Plane and simple
DUST IN THE WIND
We received a number of letters and calls about the “flood plane” story on the front page of the February 15 SJR. They point out that the flood “plane” that FEMA says runs through the middle of Monticello should be a flood “plain”.
Our initial response was: “Thanks for the input. I’m sure wheel here from other subscribers who reed better than we right. Bill”
Anna Thayn, who wrote the story, points out that it isn’t quite so simple. She simply used the spelling from the documents provided at the meeting. They are apparently from the city and the engineers.
The dictionary says “plain” is an adjective, while “plane” is a noun.
We thought that we would settle the controversy once and for all by checking to see how FEMA handles the dilemma. This makes sense since FEMA triggered the controversy by drawing a map of potential flood areas that runs right through the middle of Monticello.
The enormous FEMA website contains countless documents and hundreds of opportunities to settle the controversy. So what is it: plain or plane?
FEMA apparently settled the controversy by avoiding it all together. They refer to it plain and simply as a “flood map.” We will do the same.
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We have to side with the Navajo Nation Human Rights Commission on the question of access to recordings of San Juan Couny Commission meetings (see the story on page 1).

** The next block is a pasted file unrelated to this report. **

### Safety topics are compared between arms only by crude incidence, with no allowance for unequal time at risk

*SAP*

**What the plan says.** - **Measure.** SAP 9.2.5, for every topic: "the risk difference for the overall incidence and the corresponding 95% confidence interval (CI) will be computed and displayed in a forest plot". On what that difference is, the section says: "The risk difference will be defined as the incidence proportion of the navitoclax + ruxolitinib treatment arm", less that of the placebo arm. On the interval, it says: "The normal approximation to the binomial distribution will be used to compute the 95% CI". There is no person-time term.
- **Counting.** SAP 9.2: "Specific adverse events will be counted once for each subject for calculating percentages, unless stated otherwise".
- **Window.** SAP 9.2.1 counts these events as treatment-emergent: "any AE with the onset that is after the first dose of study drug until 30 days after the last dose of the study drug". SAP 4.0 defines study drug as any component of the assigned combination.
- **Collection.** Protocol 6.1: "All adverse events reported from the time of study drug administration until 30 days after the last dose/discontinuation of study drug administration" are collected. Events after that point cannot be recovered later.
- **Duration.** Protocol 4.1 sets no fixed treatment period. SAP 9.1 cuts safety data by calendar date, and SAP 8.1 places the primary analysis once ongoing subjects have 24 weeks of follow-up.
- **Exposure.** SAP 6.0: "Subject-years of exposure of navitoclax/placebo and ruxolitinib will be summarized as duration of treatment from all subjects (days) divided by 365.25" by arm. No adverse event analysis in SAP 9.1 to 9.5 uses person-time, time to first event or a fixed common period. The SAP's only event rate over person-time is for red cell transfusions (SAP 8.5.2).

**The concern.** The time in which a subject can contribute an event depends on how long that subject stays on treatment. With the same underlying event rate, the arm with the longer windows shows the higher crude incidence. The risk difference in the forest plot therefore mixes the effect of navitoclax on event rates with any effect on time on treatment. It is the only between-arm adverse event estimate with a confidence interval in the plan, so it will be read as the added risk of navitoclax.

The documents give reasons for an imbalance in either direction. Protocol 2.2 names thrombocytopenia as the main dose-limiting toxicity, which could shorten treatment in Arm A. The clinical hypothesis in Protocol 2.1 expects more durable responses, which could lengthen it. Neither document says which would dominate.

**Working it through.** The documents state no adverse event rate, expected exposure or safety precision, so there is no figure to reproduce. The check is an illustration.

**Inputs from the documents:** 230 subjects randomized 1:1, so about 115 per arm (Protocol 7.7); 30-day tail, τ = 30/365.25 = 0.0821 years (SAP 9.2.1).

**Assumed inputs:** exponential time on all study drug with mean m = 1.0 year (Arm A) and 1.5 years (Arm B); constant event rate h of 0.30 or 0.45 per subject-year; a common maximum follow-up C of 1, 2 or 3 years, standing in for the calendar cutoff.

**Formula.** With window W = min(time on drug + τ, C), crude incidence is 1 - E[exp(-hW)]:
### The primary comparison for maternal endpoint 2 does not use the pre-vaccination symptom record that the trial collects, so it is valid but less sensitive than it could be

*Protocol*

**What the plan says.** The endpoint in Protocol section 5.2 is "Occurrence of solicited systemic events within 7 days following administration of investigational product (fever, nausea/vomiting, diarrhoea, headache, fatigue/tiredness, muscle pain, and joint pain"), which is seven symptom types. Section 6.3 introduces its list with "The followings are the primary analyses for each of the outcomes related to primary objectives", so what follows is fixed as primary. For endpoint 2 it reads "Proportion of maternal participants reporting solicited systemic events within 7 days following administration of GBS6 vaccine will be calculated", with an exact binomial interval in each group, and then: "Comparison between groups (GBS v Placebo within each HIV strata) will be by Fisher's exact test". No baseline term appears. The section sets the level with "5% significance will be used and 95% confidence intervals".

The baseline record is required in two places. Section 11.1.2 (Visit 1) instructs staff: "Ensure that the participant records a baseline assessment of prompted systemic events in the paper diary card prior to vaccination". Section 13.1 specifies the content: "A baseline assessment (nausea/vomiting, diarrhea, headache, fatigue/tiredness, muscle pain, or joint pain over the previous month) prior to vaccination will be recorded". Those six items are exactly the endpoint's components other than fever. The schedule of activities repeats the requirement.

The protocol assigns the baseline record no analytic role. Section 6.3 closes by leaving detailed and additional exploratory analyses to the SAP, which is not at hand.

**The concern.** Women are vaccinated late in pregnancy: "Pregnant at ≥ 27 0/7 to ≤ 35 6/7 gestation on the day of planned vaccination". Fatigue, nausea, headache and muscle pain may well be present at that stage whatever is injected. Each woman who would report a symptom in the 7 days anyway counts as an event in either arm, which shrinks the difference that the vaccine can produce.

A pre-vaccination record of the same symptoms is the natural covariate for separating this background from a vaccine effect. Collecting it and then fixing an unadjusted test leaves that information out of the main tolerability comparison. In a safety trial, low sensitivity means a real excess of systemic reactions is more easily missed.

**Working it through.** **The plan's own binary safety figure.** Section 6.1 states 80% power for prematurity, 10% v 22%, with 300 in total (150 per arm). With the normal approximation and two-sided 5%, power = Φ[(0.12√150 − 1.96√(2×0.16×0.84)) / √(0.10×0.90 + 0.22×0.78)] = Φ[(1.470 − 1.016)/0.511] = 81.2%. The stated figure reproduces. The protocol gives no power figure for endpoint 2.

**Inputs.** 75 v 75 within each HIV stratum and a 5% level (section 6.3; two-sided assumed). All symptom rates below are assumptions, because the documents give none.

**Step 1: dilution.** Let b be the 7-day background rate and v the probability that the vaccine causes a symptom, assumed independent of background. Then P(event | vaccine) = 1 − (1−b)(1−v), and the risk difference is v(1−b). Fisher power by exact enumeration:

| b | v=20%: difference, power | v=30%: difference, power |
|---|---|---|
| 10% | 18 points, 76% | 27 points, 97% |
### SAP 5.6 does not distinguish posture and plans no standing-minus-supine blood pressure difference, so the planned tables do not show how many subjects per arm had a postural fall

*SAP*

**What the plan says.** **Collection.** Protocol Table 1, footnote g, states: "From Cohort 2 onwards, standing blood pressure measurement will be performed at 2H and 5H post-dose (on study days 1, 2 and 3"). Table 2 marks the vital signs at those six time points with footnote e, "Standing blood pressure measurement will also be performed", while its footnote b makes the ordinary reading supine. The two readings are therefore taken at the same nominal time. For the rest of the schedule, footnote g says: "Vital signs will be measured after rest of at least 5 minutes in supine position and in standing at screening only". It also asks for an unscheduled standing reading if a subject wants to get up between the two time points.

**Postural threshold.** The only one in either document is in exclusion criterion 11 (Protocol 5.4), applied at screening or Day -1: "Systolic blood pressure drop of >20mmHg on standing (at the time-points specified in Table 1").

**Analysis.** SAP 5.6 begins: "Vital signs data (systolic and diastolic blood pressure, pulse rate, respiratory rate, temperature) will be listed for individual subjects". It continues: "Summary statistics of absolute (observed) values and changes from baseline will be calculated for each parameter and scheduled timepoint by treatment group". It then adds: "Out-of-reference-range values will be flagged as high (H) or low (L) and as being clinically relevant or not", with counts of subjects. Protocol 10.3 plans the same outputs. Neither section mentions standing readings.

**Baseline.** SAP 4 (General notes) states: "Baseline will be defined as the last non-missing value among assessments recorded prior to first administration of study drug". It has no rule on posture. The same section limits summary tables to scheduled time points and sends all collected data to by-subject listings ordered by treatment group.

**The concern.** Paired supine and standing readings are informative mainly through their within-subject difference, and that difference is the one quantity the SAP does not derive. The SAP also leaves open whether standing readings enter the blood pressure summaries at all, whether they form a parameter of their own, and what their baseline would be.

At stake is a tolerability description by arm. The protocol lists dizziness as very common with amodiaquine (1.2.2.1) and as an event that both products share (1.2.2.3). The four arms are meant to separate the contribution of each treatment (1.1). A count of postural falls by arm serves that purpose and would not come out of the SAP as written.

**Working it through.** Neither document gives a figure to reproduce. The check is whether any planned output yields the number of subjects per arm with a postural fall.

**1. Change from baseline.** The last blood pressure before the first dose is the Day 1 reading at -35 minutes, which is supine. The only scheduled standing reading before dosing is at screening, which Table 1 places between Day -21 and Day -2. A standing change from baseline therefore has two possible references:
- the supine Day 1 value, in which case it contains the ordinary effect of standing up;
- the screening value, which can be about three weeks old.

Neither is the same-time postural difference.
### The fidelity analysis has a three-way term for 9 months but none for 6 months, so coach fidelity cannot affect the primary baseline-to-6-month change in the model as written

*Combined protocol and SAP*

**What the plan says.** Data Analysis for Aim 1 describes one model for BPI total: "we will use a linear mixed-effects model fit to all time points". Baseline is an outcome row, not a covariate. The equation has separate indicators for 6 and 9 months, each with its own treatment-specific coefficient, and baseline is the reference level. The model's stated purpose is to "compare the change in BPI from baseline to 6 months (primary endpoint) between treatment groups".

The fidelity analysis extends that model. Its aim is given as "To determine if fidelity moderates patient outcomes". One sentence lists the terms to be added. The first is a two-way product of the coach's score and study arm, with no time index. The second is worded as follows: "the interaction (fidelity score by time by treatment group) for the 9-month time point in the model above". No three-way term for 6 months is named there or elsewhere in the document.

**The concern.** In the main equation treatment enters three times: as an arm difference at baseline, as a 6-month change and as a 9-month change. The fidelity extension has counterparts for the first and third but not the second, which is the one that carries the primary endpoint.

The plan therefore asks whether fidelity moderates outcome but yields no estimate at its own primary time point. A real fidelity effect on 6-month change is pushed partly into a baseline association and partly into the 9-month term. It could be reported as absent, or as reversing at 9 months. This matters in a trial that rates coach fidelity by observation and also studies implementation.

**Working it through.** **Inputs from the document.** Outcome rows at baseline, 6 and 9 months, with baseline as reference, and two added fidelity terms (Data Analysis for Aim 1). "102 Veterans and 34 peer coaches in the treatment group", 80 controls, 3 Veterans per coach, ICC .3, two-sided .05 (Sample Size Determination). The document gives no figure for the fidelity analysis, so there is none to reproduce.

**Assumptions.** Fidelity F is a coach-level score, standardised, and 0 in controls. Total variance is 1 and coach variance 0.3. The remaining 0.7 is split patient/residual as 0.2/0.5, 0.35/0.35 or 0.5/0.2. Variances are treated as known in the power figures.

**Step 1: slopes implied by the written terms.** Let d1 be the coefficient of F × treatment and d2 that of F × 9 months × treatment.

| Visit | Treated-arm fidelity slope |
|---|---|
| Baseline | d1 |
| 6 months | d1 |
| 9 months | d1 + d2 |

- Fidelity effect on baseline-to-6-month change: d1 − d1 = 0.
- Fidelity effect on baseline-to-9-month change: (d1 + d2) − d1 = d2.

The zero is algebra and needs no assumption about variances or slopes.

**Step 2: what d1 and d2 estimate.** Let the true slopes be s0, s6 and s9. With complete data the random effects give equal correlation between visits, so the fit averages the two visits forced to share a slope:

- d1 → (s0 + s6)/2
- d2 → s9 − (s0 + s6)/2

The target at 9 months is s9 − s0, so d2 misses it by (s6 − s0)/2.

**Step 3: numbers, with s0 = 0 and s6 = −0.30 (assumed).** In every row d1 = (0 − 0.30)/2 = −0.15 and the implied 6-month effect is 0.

The Utah Open and Public Meetings Act clearly states that meetings must be recorded and the recordings released, if requested. The school district, health care district and Monticello City release recordings within a few hours of the closure of the meeting. Refusing to release a recording of a meeting that is months old is not within my reading of the statute.
As far as I know, the recordings in question contain nothing of particular value. There are always a few “cringe-inducing comments” at the meetings, but they generally come from spectators who are exercising their right to be there.
Statements from the gallery are no more an official action of the county than a letter to the Editor is an official pronouncement of the San Juan Record.